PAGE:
It is probably not nice to criticize the youngster Jake Lloyd who plays Anakin Skywalker because of his age, but I thought that he was miscast and did not have the skills to pull off the difficult role he was asked to fulfill. Anikin’s mother, the great Swedish actress, Pernilla August, is just right for the part (though it’s a wooden role); in fact, she is too good for the part. She makes the boy seem very amateurish and he can’t respond with the proper emotional responses expected.
There were insignificant cameos by Samuel L. Jackson and Terrence Stamp, that have neither added nor distracted from the film. I would have preferred seeing unknown actors in those minor roles, giving them a chance to get known and earn some “bread.”
Some of the more exciting scenes that weren’t crammed with every computerized gizmo Lucas could throw at us, so that we were literally choking on too much alien and droid consumption, came from the just gorgeous and eye pleasing set designs on the planets. The submerged underwater city on Naboo, filled with dangerous sea monsters. The Coliseum-like stadium on Tatooine was a stupendous computer graphic, it is where the “pod race” transpired. Then there’s Coruscant, the Republic’s capital–a planet where the single city encompasses the entire globe, with its skyscrapers and a sky filled with exotic spaceships . That is where the council chamber is, where Queen Amidala makes a plea for her people amidst the overwhelming special-effects of the Senate chamber floating in space.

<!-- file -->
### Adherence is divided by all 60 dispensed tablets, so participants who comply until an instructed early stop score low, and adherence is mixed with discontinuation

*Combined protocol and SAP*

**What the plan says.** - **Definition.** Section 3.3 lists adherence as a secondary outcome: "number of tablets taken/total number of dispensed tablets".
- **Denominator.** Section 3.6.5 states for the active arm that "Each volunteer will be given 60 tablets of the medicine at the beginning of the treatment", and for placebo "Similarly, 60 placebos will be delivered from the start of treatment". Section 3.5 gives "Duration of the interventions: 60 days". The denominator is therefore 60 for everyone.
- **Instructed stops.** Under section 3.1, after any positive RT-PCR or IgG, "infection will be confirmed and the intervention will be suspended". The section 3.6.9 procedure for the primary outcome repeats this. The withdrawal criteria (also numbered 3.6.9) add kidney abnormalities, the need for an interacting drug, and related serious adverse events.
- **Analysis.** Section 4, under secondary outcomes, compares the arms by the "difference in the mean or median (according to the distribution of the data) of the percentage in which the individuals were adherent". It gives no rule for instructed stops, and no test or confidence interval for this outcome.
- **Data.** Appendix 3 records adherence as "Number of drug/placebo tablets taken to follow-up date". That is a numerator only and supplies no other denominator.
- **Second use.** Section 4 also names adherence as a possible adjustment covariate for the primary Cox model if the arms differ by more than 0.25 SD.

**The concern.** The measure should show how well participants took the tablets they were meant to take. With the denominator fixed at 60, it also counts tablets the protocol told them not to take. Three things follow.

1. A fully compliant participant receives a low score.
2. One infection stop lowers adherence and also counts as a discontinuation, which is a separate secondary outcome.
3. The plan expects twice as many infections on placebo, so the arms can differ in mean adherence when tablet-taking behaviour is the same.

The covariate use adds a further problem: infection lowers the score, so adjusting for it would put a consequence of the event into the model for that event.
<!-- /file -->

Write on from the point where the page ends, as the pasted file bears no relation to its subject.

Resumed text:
All these space landscapes gave the film all the color and spectacle it could ever need, making it a most entertaining and enjoyable movie experience, which is really what this movie is all about. I find it difficult to get too worked up over its so called “new mythology,” Joseph Campbell blessed or not, since this movie only expresses what is just a shell of what myths can mean to a society. But, I do understand how many feel that is what is missing in today’s society — some kind of positive myth. “Star Wars” does offer some encouragement for those who feel movies have caused a certain amount of cultural degeneracy; they should be pleased that Lucas’s film reasserts his personal belief that good can triumph over evil.
This is an action film that lives for its battle scenes that has the “bad guy” droid army fighting the “good guy” army of Naboo, in a computer game war, as the victorious Naboos feel the pride and relief of victory over their enemy. But the film ends with the insidious Senator Palpatine taking over the Galactic chancellorship.
It is a movie that takes a step up the ladder in our technical and computer skills evolution, and in our deep yearnings to find hope in the world we live in through its simplistic good vs. evil message. It seems regrettable that we have to wait three more years for the next installment of these episodes to be released. I would say that this imperfect film is still not-to-be missed because of its special effects.
I immensely enjoyed the film for what it was and was not overly concerned about what it was not. Believe me, I realize this is no work of art! It is mainly a very pleasing technical accomplishment and is excellent as escapist fare and as a kidpic.
I think it is fair to say that you will be getting your money’s worth.
“May the Schwartz be with you!”
REVIEWED ON 5/19/99 GRADE: B
Dennis Schwartz: “Ozus’ World Movie Reviews”